Presentation on theme: "Confidence Intervals and Hypothesis Tests"— Presentation transcript:
1 Confidence Intervals and Hypothesis Tests Section 4.5Confidence Intervals and Hypothesis Tests
2 Bootstrap and Randomization Distributions Bootstrap DistributionRandomization DistributionEstimates the distribution of sample statisticsEstimates the distribution of sample statistics, if H0 trueCentered around the observed sample statisticCentered around the null hypothesized valueSimulate sampling from the population by resampling from the original sampleSimulate samples assuming H0 were trueBig difference: a randomization distribution assumes H0 is true, while a bootstrap distribution does not
3 Which Distribution?Let be the average amount of sleep college students get per night. Data was collected on a sample of students, and for this sample hours.A bootstrap distribution is generated to create a confidence interval for , and a randomization distribution is generated to see if the data provide evidence that > 7.Which distribution below is the bootstrap distribution?(a) is centered around the sample statistic, 6.7
4 Which Distribution?Intro stat students are surveyed, and we find that 152 out of 218 are female. Let p be the proportion of intro stat students at that university who are female.A bootstrap distribution is generated for a confidence interval for p, and a randomization distribution is generated to see if the data provide evidence that p > 1/2.Which distribution is the randomization distribution?(a) is centered around the null value, 1/2
5 Body TemperatureWe created a bootstrap distribution for average body temperature by resampling with replacement from the original sample (
6 Body TemperatureWe also created a randomization distribution to see if average body temperature differs from 98.6F by adding 0.34 to every value to make the null true, and then resampling with replacement from this modified sample:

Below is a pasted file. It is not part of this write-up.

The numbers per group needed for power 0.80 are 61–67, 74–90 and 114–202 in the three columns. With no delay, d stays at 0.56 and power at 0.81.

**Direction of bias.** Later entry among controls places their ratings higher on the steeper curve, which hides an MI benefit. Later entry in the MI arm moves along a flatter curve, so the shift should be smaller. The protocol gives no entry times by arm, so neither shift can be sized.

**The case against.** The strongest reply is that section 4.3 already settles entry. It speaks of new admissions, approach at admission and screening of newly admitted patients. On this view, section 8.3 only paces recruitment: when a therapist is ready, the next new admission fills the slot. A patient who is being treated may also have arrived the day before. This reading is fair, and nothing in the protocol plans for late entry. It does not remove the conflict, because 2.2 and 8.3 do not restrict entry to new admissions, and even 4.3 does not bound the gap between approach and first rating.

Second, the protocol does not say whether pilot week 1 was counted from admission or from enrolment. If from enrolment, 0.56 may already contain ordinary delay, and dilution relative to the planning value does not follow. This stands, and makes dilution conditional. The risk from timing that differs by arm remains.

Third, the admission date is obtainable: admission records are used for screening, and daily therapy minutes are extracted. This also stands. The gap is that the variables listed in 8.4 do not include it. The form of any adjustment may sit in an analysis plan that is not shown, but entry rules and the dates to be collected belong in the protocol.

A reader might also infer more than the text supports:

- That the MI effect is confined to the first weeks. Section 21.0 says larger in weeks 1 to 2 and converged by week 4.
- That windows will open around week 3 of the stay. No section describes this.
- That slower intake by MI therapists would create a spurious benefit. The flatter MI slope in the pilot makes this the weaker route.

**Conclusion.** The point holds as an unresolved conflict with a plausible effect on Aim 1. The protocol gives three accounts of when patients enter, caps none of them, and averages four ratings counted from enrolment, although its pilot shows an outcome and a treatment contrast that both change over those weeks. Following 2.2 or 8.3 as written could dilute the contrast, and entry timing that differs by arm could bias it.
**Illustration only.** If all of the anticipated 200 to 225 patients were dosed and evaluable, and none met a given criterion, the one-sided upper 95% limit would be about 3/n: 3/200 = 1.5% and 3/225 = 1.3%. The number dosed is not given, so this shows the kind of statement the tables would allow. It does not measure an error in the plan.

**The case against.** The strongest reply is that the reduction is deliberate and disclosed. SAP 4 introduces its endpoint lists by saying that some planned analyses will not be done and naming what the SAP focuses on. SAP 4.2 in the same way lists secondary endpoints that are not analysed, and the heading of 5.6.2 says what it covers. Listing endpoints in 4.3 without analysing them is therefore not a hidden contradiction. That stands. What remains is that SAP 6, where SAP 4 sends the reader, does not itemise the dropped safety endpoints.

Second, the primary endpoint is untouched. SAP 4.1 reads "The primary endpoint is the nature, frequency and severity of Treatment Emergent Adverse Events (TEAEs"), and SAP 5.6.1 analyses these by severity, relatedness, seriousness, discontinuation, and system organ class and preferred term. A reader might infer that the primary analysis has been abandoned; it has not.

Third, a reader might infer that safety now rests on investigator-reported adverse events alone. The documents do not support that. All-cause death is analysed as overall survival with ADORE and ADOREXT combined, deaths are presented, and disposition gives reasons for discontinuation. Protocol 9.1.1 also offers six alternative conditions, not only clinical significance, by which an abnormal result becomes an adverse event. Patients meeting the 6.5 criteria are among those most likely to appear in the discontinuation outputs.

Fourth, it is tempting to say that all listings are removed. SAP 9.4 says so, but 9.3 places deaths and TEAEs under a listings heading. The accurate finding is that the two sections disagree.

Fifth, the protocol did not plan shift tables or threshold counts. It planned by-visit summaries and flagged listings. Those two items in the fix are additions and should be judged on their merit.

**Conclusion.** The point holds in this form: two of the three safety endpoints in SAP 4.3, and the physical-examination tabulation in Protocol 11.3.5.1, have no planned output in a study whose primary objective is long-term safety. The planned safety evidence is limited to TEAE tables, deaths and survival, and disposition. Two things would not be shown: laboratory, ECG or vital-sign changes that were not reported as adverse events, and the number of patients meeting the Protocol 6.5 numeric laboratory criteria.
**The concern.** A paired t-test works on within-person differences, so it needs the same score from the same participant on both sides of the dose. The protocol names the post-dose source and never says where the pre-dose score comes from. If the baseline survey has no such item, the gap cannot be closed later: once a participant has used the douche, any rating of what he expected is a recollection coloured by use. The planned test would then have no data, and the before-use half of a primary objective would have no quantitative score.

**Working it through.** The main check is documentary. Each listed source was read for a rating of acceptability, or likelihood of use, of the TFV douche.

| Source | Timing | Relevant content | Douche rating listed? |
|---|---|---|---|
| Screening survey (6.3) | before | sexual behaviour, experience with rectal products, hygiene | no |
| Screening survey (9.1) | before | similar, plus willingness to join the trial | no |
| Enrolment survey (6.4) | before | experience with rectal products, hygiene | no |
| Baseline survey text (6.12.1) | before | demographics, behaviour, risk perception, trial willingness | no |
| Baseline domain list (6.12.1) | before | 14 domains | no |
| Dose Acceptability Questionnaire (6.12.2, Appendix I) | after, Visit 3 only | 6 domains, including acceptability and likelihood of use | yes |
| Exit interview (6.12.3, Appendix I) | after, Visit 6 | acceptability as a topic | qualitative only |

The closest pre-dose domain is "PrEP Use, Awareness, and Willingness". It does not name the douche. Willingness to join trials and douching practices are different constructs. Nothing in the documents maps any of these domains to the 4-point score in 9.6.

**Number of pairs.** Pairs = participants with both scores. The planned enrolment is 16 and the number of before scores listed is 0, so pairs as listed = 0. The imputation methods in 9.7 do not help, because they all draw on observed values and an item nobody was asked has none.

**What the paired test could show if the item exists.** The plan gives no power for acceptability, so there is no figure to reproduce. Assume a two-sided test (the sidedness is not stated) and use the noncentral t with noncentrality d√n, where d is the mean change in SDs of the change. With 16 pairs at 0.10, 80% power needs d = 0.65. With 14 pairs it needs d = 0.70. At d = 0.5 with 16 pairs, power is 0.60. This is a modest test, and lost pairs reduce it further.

7 Body TemperatureThese two distributions are identical (up to random variation from simulation to simulation) except for the centerThe bootstrap distribution is centered around the sample statistic, 98.26, while the randomization distribution is centered around the null hypothesized value, 98.6The randomization distribution is equivalent to the bootstrap distribution, but shifted over
8 Body Temperature Bootstrap Distribution Randomization Distribution 98.2698.6Randomization DistributionH0: = 98.6Ha: ≠ 98.6Talk about the fact that the null hypothesized value is in the extremes of the bootstrap distribution, so the sample statistic is in the extremes of the randomization distribution
9 Body Temperature Bootstrap Distribution Randomization Distribution 98.2698.4Randomization DistributionH0: = 98.4Ha: ≠ 98.4Talk about the fact that the null hypothesized value is not in the extremes of the bootstrap distribution, so the sample statistic is not in the extremes of the randomization distribution
10 Intervals and TestsIf a 95% CI contains the parameter in H0, then a two-tailed test should not reject H0 at a 5% significance level.If a 95% CI misses the parameter in H0, then a two-tailed test should reject H0 at a 5% significance level.
11 Intervals and TestsA confidence interval represents plausible values for the population parameterIf the null hypothesized value IS NOT within the CI, it is not plausible and should be rejectedIf the null hypothesized value IS within the CI, it is plausible and should not be rejected
12 Body TemperaturesUsing bootstrapping, we found a 95% confidence interval for the mean body temperature to be (98.05, 98.47)This does not contain 98.6, so at α = 0.05 we would reject H0 for the hypothesesH0 : = 98.6Ha : ≠ 98.6
13 Both Father and Mother“Does a child need both a father and a mother to grow up happily?”Let p be the proportion of adults aged in who say yes. A 95% CI for p is (0.487, 0.573).Testing H0: p = 0.5 vs Ha: p ≠ 0.5 with α = 0.05, do we reject H0 or not reject H0?Do not reject H0 0.5 is within the CI, so is a plausible value for p.
14 Both Father and Mother“Does a child need both a father and a mother to grow up happily?”Let p be the proportion of adults aged in who say yes. A 95% CI for p is (0.533, 0.607).Testing H0: p = 0.5 vs Ha: p ≠ 0.5 with α = 0.05, we reject H0 or do not reject H0?Reject H0 0.5 is not within the CI, so is not a plausible value for p.